With the gusty weather predictions for the Midwest and Chicago on Tuesday, I debated the safety of venturing out on two wheels for my morning commute. A high wind advisory and tornado watches had been alerting me all Monday evening and Tuesday morning about the potential dangerous weather that is plaguing many areas of the U.S. as October nears its end.

At 7am Tuesday rain was pouring down and traffic reports showed the results of jack-knifed semis and cars in ditches. Luckily the worst of the storms moved over Chicago quickly and I found myself staring out into an eery calm after the storm by 8:30am. Shortly after 9am I was on the road with a light wind breaker for a dry commute into strong (but not gale force) southerly winds. Along my route, I bike down Wells Street – which to me is always ridden with cyclonic type winds – and my commute on Tuesday (or Wednesday) did not disappoint.

So… from my commute, I offer you some cautionary advice for dealing with such gusty wind storms:
* Keep both hands firmly gripped on your handlebars
* Tuck your upper body down more so less of you is exposed to the brunt of the wind
* Forge ahead
* Don’t be ashamed to bail out to use public transportation if the conditions are not safe – put your own safety first

Especially when the cross-winds come, I find it particularly challenging to keep my line and not be blown into parked cars or traffic speeding by. But I know my route well and that high level of familiarity helps me know just when and where I’m most exposed and where I can seek shelter or alternate transportation if need be.

I rode both ways Tuesday and Wednesday despite the high wind advisory. Going home both days the winds should have be at my back, but some of those gusts whipped at me from every direction…  The best part was when the wind literally did PUSH me home – “Look Ma – No pedaling!”

At least the these are the warm winds. It’s when these winds turn blustery that I start to shudder.

Stay upright out there! And please share your stormy/windy commuting adventures and tips.

Tagged , , , , , , , , , ,

Video: Bike Commuting in the Rain

This is not a full how-to video.  I just made a quick little overview of me leaving for work yesterday while it was raining.  Read our full rain how-to here.

How do you ride in the rain?

Tagged , , , , , , ,

Bike Camping Trip

This weekend I took my first official bike camping trip. I’ve camped plenty of times and taken my bike before, but I’d never biked to the campsite or carried my camping gear on my bike.  Rivendell has termed this kind of small adventure the S24O, for sub 24-hour overnight trip.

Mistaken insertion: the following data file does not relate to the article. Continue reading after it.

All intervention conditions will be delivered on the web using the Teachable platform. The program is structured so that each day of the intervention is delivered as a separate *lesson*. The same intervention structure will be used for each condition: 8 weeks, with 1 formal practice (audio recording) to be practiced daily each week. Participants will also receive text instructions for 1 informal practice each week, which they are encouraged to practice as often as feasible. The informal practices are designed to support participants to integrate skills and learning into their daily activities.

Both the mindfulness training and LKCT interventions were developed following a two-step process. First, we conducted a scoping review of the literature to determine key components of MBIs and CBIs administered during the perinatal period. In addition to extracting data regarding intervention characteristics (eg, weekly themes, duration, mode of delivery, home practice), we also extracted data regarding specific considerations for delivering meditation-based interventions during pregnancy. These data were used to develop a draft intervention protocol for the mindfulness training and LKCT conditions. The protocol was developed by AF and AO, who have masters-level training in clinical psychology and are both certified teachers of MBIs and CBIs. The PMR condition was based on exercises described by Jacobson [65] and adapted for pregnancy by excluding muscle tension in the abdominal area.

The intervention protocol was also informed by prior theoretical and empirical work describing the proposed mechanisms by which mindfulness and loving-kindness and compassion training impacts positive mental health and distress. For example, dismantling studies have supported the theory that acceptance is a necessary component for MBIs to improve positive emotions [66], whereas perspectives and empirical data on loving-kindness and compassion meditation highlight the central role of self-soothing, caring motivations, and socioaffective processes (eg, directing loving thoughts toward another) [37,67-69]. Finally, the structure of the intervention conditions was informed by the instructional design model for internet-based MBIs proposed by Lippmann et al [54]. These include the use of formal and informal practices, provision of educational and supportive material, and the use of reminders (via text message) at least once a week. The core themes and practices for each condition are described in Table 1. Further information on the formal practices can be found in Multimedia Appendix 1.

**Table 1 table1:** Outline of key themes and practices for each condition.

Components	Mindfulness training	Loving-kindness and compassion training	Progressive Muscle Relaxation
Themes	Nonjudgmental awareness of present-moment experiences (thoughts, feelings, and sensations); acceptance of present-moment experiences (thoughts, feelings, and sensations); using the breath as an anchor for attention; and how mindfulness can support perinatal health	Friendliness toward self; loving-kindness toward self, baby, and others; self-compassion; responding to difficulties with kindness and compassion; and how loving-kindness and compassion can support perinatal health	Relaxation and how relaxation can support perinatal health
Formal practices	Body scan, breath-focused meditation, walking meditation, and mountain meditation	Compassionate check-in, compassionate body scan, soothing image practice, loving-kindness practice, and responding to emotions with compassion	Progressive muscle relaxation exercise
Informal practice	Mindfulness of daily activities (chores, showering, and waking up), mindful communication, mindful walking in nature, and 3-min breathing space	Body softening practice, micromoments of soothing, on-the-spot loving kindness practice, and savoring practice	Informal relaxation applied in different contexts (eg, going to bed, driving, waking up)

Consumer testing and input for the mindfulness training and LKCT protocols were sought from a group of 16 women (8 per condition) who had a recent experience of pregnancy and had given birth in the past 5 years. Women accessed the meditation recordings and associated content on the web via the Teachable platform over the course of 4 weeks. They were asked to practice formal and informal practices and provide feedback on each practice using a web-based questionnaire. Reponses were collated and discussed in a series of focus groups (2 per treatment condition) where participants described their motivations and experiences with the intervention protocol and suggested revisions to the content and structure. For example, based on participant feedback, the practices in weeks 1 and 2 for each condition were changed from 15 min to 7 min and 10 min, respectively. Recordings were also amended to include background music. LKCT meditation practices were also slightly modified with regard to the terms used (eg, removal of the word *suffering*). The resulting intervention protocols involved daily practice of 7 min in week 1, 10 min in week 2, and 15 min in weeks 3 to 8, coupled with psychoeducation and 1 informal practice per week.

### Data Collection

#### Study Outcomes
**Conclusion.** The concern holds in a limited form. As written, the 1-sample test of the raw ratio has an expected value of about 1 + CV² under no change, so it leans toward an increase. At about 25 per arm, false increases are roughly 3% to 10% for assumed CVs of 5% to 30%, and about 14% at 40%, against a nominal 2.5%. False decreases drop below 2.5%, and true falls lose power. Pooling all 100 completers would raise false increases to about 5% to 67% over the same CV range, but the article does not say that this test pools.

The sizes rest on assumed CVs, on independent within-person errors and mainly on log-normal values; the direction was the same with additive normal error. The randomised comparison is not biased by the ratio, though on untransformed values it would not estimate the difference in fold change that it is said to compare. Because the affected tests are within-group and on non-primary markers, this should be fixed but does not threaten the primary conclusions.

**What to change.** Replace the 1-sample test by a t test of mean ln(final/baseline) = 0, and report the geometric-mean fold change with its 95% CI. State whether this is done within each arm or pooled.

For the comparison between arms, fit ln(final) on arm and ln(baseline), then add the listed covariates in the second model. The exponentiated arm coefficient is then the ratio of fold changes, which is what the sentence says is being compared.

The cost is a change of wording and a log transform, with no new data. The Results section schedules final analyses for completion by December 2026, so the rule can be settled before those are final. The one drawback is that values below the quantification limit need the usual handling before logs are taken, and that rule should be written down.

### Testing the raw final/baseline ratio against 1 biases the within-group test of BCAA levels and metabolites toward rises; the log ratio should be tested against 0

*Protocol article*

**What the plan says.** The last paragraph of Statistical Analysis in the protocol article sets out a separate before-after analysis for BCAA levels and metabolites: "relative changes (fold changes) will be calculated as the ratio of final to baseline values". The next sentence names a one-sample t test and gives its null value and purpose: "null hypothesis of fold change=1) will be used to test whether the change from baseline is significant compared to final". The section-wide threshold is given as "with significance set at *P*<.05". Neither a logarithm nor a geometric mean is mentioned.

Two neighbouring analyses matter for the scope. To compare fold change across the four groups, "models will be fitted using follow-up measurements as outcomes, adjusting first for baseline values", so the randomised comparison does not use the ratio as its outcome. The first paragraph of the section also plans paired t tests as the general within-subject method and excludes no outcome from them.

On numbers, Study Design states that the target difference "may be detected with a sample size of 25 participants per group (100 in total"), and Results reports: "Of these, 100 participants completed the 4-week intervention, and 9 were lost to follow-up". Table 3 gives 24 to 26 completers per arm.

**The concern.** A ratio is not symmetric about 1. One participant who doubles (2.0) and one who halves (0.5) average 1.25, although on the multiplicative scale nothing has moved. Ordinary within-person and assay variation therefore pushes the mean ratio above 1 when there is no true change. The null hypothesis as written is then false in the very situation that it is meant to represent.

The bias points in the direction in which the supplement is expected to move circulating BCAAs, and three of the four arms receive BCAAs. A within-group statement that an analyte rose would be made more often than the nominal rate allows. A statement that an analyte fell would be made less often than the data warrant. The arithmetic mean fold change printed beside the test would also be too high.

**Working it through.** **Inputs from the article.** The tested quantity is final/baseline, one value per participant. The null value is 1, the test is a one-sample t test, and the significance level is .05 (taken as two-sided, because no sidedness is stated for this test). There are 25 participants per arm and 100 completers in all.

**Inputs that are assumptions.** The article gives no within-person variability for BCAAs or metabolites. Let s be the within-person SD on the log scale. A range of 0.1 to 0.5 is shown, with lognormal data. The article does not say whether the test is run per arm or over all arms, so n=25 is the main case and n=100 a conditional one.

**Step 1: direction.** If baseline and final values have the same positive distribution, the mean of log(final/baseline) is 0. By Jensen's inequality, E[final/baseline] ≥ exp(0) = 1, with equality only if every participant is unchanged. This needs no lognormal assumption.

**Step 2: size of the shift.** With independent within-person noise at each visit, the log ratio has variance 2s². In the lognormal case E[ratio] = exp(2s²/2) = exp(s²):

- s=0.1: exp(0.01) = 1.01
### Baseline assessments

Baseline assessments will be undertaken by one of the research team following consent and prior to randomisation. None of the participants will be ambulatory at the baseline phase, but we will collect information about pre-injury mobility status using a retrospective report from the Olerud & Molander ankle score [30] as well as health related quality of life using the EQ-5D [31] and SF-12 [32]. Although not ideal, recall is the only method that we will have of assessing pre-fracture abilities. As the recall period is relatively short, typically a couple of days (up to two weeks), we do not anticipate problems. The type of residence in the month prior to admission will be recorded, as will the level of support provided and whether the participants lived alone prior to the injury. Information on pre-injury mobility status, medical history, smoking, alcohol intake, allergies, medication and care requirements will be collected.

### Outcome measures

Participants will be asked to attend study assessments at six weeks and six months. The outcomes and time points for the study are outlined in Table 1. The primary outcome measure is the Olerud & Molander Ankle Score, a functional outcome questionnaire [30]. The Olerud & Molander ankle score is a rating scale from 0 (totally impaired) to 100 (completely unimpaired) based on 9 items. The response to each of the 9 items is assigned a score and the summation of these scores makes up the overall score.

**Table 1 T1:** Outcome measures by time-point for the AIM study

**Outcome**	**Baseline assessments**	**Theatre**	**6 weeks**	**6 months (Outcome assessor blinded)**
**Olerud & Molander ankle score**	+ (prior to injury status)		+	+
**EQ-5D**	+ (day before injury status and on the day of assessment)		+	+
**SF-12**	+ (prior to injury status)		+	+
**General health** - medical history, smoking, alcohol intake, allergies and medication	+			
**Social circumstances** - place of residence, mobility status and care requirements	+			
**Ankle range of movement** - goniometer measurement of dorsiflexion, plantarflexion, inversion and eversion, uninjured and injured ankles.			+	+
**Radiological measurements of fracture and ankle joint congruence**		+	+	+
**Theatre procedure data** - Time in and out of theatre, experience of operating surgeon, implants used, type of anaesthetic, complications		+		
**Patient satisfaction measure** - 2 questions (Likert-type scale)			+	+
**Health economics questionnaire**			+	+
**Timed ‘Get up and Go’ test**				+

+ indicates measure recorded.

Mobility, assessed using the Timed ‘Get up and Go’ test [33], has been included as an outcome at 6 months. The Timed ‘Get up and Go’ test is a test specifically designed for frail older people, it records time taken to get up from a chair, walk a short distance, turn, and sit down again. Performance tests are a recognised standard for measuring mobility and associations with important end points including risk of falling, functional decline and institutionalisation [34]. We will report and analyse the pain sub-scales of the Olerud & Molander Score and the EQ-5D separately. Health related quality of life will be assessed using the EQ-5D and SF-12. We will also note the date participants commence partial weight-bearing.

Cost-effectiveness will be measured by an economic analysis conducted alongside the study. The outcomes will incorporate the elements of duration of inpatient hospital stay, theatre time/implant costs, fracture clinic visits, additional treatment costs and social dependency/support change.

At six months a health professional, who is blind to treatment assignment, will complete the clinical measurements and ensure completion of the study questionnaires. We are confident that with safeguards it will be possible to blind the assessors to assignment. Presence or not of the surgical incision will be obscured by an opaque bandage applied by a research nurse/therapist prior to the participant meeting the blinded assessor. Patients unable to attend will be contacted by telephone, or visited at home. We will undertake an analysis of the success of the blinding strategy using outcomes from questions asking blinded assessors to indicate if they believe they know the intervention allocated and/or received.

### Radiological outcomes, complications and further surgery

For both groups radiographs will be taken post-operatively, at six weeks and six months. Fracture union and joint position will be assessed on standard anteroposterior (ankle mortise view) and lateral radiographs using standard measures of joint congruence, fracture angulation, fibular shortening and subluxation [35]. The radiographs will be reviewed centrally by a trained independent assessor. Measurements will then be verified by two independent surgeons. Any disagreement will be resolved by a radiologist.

The basics:

  • Packed a change of clothes, essential toiletries and some food and dishes into panniers.  Zip tied sleeping bags to racks.
  • Biked to Union Station in downtown Chicago.
  • Took Metra train one hour out of the city.  Bikes are allowed on train for free.
  • Met Melissa at the destination station and the three of us biked together to the forest preserve campsite.
  • Met Chanh at the campsite in his car.  Good for people who are not comfortable riding the whole route and/or carrying bigger items like tents and coolers (although we could have fit a tent on our bikes).
  • Biked around, played with fire, drank beer and canoed.
  • Biked to the train station, took train back to Union Station, biked home.

The details:  Once we set up camp, all four of us set out for Two Brothers Brewery. The route was a nice mix of nature bike paths, quiet neighborhood streets and fast roads with wide shoulders, with some interesting sites along the way.

After super fresh beer, food and more bike riding, we returned to the campsite to watch the sunset.  Songs, fire and more beer drinking followed late into the night.

The next morning started with s’mores – the breakfast of champions! – and Melissa’s guitar.

A quick rain shower cleared up in time for us to hit the lake.  Mr. Dottie and I took a canoe, while Melissa and Chanh chose a tandem kayak.

After packing up, we biked to a diner for lunch and then biked to the train station.  Mr. Dottie and I took the train to downtown Chicago and biked home. In our neighborhood we stopped for frozen custard, and it’s amazing how well the turtle sundae recharged my batteries.

My Rivendell Betty Foy, which I bought for the versatility of commuting and light touring, handled everything perfectly and felt wonderful.

By the end of the whirlwind weekend, I was exhausted but happy.  I want to do this more often.  The next-to-nothing cost and planning make it easy to accomplish on any given weekend.  The opportunity to escape the city and enjoy life’s simple pleasures make me want to do it every weekend!

Who else has experience with bike camping, either S24O’s or longer tours?

Tagged , , , , , , , , , , , , ,

How To: Bike Commuting in a Suit

The need to look professional is an excuse I hear often for not bike commuting. Please. Don’t try that one with me! As a lawyer, I often wear business suits to work and – yes – I ride my bike dressed up. Riding a bike in a suit is quite easy, especially if the weather is mild and the distance is not very great.  I have only a few tips:

  1. If the weather is hot, leave your tie, hosiery, jacket at work.
  2. If the weather is freezing, layer sensibly as I discuss here.